This week we move into the story of Moses and the Israelites who were held captive in Egypt.
Much has happened since our readings of last week. Jacob has 12 sons, one of whom is Joseph. Joseph ends up in Egypt due to the jealousy of his brothers but is called by God to get involved with the Pharoah and helping the Egyptians through a famine. This brings Jacob and his remaining sons and family to Egypt. Generations are born and die in Egypt, and their descendants become so numerous that they are feared by the Pharaohs and those in power. The Israelites, long after the famine and death of Joseph, become slaves and are treated badly.
The baby Moses is born, hidden in the bullrushes but found by the daughter of Pharaoh and taken to be her child. He grows up in the Egyptian court with all the privilege and status that befits a member of the Pharaoh’s family. All of this is cast aside when Moses finds an Egyptian soldier beating an Israelite. Moses kills the soldier and runs away from Egypt and all he has known. He ends up in the land of Midian, becomes a shepherd and marries the daughter of Jethro. At the beginning of our reading we are told that the Israelites were groaning under their slavery and cry out to God for help. We are told that God took notice of the Israelites and Moses is called into action.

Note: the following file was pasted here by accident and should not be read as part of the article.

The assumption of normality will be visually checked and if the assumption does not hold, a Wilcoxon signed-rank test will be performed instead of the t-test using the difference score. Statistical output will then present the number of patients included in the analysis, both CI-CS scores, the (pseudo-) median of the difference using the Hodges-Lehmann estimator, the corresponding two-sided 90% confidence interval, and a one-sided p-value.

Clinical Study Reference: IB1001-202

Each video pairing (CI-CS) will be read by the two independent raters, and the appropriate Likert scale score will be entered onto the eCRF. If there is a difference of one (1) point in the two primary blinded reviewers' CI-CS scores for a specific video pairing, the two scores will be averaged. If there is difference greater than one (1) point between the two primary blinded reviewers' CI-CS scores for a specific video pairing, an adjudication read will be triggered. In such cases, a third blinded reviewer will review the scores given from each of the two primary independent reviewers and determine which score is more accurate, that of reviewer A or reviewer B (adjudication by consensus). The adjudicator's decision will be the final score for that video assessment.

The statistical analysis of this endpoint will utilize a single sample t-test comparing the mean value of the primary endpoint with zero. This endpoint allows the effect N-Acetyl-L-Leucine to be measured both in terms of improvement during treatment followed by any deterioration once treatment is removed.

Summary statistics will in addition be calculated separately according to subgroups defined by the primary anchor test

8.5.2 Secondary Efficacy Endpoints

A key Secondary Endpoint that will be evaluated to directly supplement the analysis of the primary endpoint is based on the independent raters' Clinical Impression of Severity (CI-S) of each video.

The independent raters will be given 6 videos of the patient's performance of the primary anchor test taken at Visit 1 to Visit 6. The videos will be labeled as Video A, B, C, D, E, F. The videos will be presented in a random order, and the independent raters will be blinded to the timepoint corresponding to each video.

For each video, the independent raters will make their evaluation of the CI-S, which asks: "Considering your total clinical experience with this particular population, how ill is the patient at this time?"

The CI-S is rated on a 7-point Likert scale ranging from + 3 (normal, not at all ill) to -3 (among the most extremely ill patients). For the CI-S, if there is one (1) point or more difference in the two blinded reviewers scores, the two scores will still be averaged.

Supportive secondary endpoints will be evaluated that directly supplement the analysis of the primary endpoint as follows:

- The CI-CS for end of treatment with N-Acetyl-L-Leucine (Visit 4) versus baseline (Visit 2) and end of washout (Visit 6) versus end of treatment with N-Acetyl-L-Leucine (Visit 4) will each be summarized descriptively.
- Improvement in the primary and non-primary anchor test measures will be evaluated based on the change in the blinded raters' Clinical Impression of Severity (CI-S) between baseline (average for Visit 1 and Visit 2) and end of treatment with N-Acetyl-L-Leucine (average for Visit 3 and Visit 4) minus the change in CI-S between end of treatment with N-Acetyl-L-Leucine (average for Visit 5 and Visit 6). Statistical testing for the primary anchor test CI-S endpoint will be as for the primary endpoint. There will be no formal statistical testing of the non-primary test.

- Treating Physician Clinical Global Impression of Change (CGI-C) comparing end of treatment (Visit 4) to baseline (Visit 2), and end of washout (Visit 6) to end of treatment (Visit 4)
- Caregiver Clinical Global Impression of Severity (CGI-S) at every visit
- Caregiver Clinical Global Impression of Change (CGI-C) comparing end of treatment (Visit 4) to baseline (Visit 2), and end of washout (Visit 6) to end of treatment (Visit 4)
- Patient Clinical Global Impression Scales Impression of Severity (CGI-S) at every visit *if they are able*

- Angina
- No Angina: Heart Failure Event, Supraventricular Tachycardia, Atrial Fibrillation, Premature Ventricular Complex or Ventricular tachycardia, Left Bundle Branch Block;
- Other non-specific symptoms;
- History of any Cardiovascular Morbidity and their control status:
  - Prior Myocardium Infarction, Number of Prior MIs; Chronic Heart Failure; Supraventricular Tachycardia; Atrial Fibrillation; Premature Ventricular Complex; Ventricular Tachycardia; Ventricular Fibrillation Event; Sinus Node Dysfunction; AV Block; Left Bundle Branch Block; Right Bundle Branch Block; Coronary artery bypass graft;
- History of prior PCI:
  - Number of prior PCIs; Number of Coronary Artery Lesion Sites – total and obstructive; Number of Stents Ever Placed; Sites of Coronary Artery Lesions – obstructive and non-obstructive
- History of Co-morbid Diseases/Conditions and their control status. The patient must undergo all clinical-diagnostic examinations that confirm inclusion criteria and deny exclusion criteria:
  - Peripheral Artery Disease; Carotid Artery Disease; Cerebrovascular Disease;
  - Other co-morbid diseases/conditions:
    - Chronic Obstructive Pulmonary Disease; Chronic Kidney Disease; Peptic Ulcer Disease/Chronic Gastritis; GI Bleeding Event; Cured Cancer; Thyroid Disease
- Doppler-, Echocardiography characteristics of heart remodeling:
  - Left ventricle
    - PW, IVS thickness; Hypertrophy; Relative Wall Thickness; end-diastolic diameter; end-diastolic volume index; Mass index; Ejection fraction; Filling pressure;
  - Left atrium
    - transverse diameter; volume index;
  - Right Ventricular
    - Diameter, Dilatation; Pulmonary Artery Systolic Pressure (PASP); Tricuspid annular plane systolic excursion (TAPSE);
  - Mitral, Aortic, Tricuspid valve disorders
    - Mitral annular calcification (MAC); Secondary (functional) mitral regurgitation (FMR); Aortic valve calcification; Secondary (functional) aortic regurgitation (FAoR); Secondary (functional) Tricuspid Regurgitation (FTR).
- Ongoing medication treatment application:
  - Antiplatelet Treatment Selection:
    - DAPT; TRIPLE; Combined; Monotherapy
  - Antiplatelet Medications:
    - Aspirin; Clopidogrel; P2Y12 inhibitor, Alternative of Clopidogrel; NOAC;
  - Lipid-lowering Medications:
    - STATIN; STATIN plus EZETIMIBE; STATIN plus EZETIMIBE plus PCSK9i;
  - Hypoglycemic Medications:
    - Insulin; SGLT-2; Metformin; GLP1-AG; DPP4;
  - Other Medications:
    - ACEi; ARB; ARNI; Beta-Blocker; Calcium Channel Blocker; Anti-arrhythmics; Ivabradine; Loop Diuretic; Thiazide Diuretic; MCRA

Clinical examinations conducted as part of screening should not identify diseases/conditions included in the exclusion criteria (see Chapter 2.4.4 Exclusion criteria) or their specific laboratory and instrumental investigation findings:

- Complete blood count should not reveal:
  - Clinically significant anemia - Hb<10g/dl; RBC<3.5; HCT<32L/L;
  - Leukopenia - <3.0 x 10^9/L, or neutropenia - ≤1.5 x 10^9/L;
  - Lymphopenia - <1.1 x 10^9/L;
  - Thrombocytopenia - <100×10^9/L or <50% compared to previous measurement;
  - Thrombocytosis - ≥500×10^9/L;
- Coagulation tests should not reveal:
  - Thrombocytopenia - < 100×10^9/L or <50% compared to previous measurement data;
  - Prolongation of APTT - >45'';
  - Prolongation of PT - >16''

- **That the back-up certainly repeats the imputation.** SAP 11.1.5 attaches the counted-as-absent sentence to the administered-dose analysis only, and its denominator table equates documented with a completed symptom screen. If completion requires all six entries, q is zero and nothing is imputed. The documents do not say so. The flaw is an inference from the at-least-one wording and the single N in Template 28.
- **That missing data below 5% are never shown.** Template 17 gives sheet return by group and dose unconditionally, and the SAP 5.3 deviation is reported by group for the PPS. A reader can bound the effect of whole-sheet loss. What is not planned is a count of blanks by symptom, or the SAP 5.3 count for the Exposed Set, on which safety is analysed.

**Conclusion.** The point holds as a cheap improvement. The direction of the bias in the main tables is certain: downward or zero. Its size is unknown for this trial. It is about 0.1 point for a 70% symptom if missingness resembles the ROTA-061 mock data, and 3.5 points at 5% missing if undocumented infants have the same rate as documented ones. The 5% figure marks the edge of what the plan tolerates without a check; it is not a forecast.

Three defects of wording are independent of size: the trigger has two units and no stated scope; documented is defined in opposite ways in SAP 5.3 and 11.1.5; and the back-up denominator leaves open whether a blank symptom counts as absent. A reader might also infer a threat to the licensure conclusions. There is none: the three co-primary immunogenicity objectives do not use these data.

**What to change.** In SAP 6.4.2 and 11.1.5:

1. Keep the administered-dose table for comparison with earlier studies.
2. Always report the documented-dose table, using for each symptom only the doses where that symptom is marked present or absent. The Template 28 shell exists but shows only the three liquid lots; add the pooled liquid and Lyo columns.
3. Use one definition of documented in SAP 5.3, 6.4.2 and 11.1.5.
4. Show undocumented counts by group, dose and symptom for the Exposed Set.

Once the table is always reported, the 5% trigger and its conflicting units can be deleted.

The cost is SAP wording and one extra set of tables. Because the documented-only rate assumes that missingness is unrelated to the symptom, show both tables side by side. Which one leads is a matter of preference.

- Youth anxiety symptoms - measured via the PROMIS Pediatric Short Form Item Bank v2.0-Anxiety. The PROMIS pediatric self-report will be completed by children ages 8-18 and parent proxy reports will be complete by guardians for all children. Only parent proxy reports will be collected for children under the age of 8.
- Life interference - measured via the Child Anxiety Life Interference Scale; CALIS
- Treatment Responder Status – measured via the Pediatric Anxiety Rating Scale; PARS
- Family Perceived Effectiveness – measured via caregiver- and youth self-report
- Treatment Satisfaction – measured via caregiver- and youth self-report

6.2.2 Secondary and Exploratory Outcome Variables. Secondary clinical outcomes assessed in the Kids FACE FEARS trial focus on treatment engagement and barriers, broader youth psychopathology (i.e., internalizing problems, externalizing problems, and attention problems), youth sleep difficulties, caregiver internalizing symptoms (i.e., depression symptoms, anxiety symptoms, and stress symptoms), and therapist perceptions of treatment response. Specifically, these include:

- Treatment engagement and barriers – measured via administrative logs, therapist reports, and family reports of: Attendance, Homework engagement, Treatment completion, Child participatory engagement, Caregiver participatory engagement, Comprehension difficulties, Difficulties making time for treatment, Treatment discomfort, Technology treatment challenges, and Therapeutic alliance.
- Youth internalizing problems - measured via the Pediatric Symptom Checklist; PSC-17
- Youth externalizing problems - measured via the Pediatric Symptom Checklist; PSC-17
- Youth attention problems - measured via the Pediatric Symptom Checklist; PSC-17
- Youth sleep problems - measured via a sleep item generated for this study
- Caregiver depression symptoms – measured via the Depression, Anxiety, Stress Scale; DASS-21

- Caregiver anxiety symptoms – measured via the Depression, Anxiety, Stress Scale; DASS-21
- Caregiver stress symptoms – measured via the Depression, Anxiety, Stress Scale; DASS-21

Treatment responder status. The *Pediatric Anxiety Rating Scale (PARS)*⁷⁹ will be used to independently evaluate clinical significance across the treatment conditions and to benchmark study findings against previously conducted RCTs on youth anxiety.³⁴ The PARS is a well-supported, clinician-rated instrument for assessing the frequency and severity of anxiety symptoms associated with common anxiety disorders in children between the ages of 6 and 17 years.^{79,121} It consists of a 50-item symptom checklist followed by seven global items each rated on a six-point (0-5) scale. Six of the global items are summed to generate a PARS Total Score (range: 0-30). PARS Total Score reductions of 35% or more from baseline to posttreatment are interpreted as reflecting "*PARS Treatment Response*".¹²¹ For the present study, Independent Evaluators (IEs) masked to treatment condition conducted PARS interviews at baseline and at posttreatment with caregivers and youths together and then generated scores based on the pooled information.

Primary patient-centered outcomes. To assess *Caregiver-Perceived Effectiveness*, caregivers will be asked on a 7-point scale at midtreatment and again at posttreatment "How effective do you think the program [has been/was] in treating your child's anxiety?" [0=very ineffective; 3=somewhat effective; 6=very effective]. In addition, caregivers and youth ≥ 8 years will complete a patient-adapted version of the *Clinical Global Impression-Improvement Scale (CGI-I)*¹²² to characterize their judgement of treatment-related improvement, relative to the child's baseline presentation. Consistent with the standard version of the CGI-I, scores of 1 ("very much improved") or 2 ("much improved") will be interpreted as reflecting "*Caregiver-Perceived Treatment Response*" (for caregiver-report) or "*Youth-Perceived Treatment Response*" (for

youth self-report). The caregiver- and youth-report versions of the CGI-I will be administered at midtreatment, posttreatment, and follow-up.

This is the passage where God names Godself. “I am who I am” is the response given to Moses’ question. This is the name that Moses is given to speak to the Israelites when they question who has sent him. Moses is commanded to go and speak to Pharaoh in order to set God’s people free. The end of our reading tells of Moses’ reluctance to follow this command, giving excuses of his lack of ability to speak. Moses states he is slow of speech and slow of tongue and could not possibility achieve what God is commanding him to do.
I think that we’ve all given this sort of excuse to God before. If not to God, then to someone who has asked us to speak to someone or for some cause. Many of us love to speak, but just as many of us don’t. But to be in relationship with each other we need to communicate, and speaking is one of the most used forms of communication.
Who are we being challenged to speak with at this time? Is it someone who is lonely, anxious, grieving, or unsure? Is it the stranger who is different to us, or perhaps someone who needs another voice to speak for them? Will we take on the command to go speak? Jay Robinson